Hyundai Unveils the 2011 Sonata Hybrid
As crude oil prices rise and environmental fears intensify, it is no wonder that the world is seeing an increasing number of auto manufacturers turning to alternatives to the traditional petrol or diesel driven cars.
To this end, Hyundai, The South Korean car manufacturer has announced the release of the new 2011 Sonata Hybrid model, which can operate on petrol and on an electric motor.
Unlike offerings from other manufacturers, for example Toyota, with their all-new Prius model, Hyundai have elected to use the same basic chassis and body for the hybrid version as for the conventional Sonata, released earlier in 2010.
The Sonata Hybrid uses Hyundai’s home developed Direct Hybrid Blue Drive system, with a combination of a 2.4 litre four cylinder petrol engine and a 30-kilowatt electric motor, which enables the Sonata Hybrid to return fuel consumption figures of 36 mpg for city driving or 40 mpg on the highway. These compare reasonably with the opposition from the Toyota Camry hybrid (33mpg city/34 mpg highway) and the Ford Fusion hybrid (41mpg city/36mpg highway).
Hyundai claim that the battery technology used in the Sonata Hybrid has a 1.4 kilowatt-hour capacity lithium-polymer battery pack which gives it not only a more efficient battery option, but it is also lighter than the nickel-metal-hydride battery used by Toyota and holds a charge up to 25% longer.
The electric motor is coupled to the same 6-speed automatic transmission used in the non-hybrid Sonata and gives the vehicle a top speed under electric power only of 62 mph – but with a limited range of just a mile or so when running on electric power only.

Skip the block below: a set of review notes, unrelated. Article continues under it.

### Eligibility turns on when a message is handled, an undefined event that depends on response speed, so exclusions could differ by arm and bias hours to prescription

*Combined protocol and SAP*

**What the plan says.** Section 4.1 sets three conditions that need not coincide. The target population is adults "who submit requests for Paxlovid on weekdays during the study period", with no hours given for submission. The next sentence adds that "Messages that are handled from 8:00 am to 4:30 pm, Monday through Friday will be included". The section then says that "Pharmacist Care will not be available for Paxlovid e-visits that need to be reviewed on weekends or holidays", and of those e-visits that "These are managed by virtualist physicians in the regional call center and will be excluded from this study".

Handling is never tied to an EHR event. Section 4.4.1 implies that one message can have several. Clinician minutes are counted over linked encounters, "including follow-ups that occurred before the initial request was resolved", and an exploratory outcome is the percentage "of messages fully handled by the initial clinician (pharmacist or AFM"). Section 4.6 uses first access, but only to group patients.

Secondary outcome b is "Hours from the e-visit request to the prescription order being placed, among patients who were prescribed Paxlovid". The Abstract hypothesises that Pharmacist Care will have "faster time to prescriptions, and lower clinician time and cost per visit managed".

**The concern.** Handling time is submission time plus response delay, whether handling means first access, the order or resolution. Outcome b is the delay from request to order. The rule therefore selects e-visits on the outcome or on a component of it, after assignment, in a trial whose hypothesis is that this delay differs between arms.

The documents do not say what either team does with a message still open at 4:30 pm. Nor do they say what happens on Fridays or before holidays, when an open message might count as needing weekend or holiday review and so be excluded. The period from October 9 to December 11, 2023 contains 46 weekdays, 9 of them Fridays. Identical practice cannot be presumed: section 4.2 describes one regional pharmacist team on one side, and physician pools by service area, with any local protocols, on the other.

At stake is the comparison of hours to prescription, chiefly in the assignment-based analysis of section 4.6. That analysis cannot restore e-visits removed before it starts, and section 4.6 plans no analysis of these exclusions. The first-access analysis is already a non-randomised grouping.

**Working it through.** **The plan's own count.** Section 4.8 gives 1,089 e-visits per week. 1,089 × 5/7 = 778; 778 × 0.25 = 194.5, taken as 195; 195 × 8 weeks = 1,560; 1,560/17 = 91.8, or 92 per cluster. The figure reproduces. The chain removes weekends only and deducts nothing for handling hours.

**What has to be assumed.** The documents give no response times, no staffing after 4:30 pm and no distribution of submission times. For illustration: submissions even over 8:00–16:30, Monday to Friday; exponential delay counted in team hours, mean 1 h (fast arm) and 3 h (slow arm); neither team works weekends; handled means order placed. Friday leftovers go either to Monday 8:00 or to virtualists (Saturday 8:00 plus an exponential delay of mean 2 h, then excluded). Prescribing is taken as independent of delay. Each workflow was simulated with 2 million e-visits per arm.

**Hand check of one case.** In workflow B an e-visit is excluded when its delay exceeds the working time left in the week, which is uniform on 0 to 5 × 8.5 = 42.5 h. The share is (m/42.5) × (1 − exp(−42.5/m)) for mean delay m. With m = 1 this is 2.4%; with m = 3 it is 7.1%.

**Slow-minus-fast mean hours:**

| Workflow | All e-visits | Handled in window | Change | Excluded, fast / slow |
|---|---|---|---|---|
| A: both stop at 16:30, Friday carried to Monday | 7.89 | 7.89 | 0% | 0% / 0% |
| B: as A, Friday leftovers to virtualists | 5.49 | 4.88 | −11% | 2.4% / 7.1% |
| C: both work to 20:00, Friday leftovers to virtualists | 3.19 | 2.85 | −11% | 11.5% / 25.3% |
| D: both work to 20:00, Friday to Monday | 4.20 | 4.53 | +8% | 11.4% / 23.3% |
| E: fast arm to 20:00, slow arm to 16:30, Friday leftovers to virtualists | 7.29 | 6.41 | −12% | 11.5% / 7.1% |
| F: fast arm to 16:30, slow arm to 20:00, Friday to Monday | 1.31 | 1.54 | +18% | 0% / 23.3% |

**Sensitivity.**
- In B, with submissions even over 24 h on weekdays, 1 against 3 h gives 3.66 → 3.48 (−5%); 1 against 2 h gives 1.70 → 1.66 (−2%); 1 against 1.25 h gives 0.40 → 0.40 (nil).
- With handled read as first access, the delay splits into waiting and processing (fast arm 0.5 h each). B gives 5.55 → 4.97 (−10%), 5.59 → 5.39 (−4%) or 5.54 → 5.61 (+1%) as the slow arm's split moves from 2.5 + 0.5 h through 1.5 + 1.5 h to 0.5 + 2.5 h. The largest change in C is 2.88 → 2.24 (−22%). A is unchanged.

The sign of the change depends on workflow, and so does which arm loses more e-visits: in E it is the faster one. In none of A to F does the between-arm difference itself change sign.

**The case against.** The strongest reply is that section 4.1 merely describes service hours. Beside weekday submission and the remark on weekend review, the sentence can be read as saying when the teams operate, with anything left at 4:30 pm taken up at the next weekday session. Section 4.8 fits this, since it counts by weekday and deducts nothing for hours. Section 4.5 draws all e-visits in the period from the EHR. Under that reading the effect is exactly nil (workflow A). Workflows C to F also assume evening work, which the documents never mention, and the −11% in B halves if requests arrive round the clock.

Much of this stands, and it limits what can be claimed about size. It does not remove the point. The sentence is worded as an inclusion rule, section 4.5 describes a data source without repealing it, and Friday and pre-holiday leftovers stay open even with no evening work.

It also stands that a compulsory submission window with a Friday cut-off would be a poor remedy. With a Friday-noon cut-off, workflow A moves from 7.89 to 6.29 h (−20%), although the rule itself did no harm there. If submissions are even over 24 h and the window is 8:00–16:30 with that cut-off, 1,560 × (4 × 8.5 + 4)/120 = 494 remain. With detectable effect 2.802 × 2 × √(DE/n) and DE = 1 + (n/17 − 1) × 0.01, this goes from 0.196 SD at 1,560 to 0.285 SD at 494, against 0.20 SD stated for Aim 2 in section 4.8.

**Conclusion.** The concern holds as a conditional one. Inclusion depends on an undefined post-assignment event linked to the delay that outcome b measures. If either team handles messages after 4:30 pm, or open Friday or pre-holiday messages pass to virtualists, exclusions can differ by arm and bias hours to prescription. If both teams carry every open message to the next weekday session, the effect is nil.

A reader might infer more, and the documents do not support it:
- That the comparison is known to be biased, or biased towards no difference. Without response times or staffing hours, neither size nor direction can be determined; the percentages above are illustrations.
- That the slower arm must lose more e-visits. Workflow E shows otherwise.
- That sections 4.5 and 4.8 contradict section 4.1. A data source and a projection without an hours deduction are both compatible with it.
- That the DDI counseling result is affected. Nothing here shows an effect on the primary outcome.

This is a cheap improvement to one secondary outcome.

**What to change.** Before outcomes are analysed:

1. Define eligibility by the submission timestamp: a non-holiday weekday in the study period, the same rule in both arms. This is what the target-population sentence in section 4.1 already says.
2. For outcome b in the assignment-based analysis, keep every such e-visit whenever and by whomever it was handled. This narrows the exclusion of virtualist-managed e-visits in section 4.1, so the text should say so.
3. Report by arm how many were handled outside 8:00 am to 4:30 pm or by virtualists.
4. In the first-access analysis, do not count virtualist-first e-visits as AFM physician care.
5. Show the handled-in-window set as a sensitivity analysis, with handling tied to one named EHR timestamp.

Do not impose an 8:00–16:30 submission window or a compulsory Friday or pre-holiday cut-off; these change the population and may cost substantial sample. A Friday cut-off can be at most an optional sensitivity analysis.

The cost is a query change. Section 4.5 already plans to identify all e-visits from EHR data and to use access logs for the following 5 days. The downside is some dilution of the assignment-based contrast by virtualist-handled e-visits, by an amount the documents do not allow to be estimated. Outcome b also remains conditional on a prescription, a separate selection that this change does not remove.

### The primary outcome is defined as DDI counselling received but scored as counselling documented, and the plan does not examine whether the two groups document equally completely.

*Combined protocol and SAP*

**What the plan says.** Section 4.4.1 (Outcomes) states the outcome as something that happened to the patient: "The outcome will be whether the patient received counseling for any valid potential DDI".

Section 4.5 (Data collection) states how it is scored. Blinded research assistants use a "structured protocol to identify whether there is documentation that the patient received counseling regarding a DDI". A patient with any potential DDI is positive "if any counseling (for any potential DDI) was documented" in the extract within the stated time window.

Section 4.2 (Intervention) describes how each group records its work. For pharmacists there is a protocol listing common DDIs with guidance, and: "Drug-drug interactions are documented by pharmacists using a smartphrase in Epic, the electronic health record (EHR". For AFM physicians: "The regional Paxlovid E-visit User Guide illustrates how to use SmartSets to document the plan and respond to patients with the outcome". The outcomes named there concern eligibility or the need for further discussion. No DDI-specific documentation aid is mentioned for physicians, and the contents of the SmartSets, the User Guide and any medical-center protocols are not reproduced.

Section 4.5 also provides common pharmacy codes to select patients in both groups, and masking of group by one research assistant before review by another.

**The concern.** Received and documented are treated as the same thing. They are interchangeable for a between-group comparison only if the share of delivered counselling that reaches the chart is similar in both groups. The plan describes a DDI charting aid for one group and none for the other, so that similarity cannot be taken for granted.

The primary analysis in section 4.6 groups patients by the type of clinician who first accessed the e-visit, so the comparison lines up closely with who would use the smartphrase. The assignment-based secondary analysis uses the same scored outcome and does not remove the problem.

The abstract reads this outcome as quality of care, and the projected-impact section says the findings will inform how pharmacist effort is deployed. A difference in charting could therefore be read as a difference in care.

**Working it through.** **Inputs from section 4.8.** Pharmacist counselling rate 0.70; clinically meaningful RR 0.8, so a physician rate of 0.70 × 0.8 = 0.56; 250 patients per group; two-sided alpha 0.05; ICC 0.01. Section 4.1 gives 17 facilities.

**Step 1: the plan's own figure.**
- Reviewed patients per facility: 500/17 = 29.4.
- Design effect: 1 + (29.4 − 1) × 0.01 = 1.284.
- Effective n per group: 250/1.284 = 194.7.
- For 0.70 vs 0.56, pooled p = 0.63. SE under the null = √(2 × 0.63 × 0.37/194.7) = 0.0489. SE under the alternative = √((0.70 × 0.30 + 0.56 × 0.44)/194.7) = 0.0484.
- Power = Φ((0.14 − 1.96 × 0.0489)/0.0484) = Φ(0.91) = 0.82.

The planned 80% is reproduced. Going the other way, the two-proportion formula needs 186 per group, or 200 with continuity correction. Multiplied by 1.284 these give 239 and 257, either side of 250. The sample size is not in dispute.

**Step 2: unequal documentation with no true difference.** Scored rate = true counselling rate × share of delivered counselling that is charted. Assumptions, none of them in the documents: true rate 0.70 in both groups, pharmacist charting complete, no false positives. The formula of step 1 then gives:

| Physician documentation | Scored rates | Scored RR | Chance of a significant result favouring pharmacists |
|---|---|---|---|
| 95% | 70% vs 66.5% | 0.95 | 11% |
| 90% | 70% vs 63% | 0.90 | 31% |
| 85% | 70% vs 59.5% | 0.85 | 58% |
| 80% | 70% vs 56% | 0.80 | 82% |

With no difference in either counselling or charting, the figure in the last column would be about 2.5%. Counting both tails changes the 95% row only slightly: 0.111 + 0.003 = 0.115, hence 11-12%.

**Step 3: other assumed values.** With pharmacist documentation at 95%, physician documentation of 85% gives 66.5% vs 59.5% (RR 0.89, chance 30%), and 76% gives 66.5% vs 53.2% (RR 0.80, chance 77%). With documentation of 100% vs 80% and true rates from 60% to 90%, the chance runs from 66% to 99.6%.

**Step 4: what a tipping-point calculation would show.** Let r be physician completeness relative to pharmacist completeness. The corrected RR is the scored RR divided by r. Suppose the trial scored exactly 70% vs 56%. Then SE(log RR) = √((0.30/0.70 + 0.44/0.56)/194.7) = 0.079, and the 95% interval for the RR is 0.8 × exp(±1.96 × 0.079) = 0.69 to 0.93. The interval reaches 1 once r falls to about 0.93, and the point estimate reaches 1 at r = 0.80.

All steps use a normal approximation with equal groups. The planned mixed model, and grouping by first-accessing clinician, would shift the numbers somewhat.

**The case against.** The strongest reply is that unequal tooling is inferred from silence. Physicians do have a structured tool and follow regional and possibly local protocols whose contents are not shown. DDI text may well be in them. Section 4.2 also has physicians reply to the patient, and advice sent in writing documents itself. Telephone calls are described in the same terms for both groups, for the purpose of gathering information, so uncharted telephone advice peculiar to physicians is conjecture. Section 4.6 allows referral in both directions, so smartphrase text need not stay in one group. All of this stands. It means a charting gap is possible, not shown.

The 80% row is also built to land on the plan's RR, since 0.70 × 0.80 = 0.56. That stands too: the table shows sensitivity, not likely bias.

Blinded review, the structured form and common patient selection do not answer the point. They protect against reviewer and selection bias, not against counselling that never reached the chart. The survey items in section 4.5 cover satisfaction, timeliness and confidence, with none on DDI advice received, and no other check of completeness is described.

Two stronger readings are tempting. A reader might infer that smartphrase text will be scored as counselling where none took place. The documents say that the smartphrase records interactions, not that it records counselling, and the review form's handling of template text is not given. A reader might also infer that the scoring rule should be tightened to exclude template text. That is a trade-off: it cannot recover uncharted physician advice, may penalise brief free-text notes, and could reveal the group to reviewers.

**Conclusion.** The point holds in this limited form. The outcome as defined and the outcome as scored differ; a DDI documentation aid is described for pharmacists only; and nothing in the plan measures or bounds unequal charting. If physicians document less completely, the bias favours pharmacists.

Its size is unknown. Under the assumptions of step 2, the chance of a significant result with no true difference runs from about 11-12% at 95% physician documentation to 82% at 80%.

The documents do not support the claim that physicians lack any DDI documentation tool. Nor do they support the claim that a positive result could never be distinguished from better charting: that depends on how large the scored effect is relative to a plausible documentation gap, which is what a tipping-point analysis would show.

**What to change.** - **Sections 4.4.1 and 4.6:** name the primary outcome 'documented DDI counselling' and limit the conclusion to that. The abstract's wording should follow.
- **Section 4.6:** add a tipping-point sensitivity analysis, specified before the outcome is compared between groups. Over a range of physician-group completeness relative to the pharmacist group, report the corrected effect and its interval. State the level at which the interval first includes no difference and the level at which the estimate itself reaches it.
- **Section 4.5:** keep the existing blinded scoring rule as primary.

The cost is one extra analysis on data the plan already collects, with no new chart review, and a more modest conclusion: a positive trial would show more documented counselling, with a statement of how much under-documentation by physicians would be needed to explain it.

A second electric motor in the Sonata Hybrid is used to start the petrol engine and is used as a conventional alternator to charge the battery pack during petrol driven operations. However, unlike a conventional alternator which runs at 12 volts, the Hyundai Starter-Generator operates at 270 volts.
The petrol engine in the Sonata Hybrid runs on the Atkinson cycle – first developed by James Atkinson in 1882, but now commonly used in hybrid vehicles such as the Ford Fusion – which offers greater efficiency than conventional four-stroke engines. Hyundai’s version provides 166 horsepower and 208.8 Newton Meters of torque.
While the Sonata Hybrid uses many of the components from the non-hybrid model, there are subtle design changes in the body work and wheels, all designed to reduce drag and improve efficiency. These have resulted in an extremely low drag coefficient of 0.25 – the 2011 Nissan GT-R sports car has a slightly higher drag coefficient of 0.27, which speaks much for the skills of the Hyundai design team.